Have you been effected by the economic downturn yet?

Discussion in 'Et Cetera, Et Cetera' started by earllogjam, Nov 22, 2008.

  1. earllogjam

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    Other than a big dent in my 401K I haven't felt a huge sting yet...other than the news of sporadic layoffs in my area I haven't really seen a big downturn in the number of cars on the road, people eating in restaurants, or people shopping.

    Maybe I just live in a recession rain sheltered region of the country. Or the flood just hasn't hit here yet.

    Have some of you out there already been effected by the economic crisis on Wall Street?
     
  2. D_Pubert Stabbingpain

    D_Pubert Stabbingpain Account Disabled

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    This is a world wide credit crisis, not a wall street crisis. De-regulation allowed everyone to get huge amounts of debt and now even people without debt can't get a loan.

    Not only companies but cities within the Valley of the Sun are laying off workers here. It is not unusual to walk into a grocery store and see isle after isle of only store workers. Many people have started going to Wal Mart and their stock reflects it.

    My entire office building was closed 5 months ago and many have had to take huge pay cuts in entry-level jobs to survive. Foreclosures are through the roof even in so-called "upscale" communities. It is rare to drive down a street and not see a For Sale sign and sometimes they are on every other house. One just went up 2 houses down from me yesterday.

    Property values are in the toilet and as a result, tax revenues will decline and the infrastructure will go to hell.

    Whenever these big companies start to lose money the first thing they can think of is to lay off their own bread and butter, the little guys. My company hired more corporate VP's before and after we were laid off when they should have fired themselves for shitty management.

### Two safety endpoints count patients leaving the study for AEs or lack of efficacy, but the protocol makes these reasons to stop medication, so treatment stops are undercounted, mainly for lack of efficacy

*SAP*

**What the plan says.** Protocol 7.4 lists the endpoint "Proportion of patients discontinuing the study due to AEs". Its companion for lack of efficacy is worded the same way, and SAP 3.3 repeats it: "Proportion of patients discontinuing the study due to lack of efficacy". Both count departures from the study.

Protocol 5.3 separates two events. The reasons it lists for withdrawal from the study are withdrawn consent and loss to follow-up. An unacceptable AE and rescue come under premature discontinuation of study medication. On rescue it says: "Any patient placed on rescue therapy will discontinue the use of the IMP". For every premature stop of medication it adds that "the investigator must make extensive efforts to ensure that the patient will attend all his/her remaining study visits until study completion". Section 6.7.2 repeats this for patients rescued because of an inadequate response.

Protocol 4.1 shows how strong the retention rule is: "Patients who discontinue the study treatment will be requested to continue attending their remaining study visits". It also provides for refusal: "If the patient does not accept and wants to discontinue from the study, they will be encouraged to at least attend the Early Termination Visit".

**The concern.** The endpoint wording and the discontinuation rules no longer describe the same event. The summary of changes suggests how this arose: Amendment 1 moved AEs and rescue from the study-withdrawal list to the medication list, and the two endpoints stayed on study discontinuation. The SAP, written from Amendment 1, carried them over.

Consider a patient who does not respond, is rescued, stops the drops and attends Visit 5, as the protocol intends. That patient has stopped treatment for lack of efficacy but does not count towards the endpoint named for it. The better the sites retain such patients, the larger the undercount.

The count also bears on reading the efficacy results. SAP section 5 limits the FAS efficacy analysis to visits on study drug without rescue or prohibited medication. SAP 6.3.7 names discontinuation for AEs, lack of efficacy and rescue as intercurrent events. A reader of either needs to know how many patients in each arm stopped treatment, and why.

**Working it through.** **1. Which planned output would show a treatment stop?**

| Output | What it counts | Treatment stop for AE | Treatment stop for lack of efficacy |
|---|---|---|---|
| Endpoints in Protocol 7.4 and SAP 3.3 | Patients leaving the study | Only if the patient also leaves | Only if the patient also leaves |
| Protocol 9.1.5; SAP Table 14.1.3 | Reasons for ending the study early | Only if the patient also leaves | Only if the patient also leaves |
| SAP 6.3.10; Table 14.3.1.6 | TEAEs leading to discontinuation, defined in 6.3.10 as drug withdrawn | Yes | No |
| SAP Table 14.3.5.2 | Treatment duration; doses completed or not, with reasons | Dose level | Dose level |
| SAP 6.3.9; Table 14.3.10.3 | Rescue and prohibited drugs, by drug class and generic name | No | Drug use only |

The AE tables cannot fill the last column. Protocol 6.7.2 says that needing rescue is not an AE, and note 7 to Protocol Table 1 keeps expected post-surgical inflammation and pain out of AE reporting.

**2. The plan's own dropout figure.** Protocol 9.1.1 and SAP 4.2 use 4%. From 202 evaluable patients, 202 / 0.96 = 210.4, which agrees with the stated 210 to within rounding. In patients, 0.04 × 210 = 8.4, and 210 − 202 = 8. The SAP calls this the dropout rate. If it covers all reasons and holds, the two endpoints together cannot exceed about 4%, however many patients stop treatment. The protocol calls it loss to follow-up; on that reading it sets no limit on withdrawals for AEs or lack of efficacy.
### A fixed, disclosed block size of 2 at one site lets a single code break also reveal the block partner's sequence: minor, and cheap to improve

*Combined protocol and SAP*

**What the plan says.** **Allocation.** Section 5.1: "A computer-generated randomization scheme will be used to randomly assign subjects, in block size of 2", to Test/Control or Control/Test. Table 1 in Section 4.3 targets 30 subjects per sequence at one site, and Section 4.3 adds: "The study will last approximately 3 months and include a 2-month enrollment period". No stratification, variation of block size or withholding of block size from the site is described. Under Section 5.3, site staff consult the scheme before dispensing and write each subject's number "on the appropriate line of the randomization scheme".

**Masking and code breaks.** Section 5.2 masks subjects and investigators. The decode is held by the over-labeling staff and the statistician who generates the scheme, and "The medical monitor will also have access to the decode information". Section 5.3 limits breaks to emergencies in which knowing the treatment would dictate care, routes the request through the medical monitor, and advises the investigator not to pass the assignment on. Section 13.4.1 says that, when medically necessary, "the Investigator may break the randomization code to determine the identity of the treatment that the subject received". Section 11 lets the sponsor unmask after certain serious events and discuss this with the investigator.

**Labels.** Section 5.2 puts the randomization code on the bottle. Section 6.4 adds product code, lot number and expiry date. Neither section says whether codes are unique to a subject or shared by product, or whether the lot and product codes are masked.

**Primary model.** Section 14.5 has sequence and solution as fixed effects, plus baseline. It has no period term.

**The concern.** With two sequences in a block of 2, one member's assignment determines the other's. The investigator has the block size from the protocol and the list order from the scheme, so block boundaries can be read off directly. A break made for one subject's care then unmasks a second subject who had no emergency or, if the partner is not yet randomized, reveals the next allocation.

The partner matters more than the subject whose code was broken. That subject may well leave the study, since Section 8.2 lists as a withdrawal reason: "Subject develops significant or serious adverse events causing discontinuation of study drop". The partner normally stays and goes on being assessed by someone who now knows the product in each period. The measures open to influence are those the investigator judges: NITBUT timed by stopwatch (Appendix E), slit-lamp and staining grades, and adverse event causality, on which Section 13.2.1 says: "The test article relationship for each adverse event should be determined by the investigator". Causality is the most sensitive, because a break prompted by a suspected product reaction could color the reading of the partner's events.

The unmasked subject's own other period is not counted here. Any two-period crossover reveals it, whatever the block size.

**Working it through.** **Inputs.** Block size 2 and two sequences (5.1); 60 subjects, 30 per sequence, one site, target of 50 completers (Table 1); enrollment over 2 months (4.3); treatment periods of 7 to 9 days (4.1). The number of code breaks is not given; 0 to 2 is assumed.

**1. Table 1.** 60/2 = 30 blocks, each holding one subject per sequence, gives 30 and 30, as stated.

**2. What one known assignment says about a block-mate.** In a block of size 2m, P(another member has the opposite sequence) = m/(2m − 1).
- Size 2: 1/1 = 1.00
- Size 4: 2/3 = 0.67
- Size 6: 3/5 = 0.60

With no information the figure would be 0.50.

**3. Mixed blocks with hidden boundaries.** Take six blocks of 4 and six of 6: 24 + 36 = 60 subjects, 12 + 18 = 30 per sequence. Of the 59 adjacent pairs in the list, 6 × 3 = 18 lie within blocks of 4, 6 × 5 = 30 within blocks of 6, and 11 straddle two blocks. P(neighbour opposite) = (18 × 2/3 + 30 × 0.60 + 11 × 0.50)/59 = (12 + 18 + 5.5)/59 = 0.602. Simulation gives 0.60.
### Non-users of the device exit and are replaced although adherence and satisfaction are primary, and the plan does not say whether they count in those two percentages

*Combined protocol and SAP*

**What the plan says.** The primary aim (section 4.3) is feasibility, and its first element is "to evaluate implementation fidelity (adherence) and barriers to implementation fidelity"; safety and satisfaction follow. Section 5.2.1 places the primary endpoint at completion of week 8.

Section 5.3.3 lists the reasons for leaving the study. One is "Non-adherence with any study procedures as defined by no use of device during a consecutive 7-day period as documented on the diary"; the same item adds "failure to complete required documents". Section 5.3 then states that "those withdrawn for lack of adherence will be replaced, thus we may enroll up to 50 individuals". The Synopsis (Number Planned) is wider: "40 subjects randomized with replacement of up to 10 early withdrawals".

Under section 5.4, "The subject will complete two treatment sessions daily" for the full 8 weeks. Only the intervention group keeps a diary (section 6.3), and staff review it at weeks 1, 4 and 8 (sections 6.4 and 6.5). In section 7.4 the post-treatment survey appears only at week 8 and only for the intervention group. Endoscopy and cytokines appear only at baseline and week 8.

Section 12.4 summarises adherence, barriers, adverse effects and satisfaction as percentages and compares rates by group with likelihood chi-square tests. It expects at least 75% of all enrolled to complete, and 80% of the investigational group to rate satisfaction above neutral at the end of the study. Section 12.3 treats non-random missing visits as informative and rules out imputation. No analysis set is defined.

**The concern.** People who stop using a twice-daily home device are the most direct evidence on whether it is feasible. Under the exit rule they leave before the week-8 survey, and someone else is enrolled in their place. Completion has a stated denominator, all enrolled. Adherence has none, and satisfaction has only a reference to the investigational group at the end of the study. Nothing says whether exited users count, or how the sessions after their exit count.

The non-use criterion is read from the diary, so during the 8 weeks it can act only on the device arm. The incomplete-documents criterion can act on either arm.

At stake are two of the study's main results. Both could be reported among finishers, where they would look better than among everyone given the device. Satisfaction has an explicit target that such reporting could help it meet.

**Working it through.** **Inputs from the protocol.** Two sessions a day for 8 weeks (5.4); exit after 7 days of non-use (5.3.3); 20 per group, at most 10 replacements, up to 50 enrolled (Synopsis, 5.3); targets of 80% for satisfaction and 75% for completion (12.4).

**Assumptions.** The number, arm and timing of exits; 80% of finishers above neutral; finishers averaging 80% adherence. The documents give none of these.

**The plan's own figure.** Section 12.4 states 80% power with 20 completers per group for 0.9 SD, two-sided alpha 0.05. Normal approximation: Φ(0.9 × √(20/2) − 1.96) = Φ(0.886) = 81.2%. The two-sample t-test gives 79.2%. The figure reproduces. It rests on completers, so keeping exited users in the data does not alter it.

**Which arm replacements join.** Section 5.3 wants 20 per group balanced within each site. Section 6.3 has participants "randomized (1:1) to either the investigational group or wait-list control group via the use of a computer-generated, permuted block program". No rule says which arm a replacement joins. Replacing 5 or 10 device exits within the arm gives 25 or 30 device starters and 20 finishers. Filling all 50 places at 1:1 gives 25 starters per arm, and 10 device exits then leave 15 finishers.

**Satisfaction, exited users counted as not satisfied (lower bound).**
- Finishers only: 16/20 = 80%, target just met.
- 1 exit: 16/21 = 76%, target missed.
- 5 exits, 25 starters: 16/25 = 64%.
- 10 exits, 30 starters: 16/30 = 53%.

I could never understand why a company thinks that laying off its workers will help them save money. All it does it take money out of its workers pockets then they can't turn around and buy the products! It's a vicious circle. Hold on to your hats. It is going to be a rough couple of years!

    If you have not been affected yet, you will. As for stock market value, everyone is down 30-50% and there seems to be no "safe" place except in Treasuries. Unfortunately, these too may be worthless in a few years along with our currency.

    The huge problem that no one seems to be considering up to this point, is that there is a huge population of Baby Boomers who recently or will soon retire and whose retirement income just got flushed down the toilet. They will not be able to survive and social security won't cut it.

    If Citibank goes under, who is next?

    All of Obama's high hopes will be a backseat to a total lack of money. What a stinking mess to inherit!

    Good luck everybody!
    :smile:
     
  3. D_Chaumbrelayne_Copprehead

    D_Chaumbrelayne_Copprehead Account Disabled

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    Yeah, my family's been affected by a layoff. I'm sure I'm not the only one here who can say that.
     
  4. Domisoldo

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    Funny, I have noticed the same irrational behavior at all the corporations I worked for: lay off the core contributors, hire more layers of overpaid parasites.

    While waiting for the shit to hit my fan, I am even resisting the temptation to finish paying off my credit card debt. I may well need the cash to simply survive if this downturn proves wide and deep.
     
  5. D_Pubert Stabbingpain

    D_Pubert Stabbingpain Account Disabled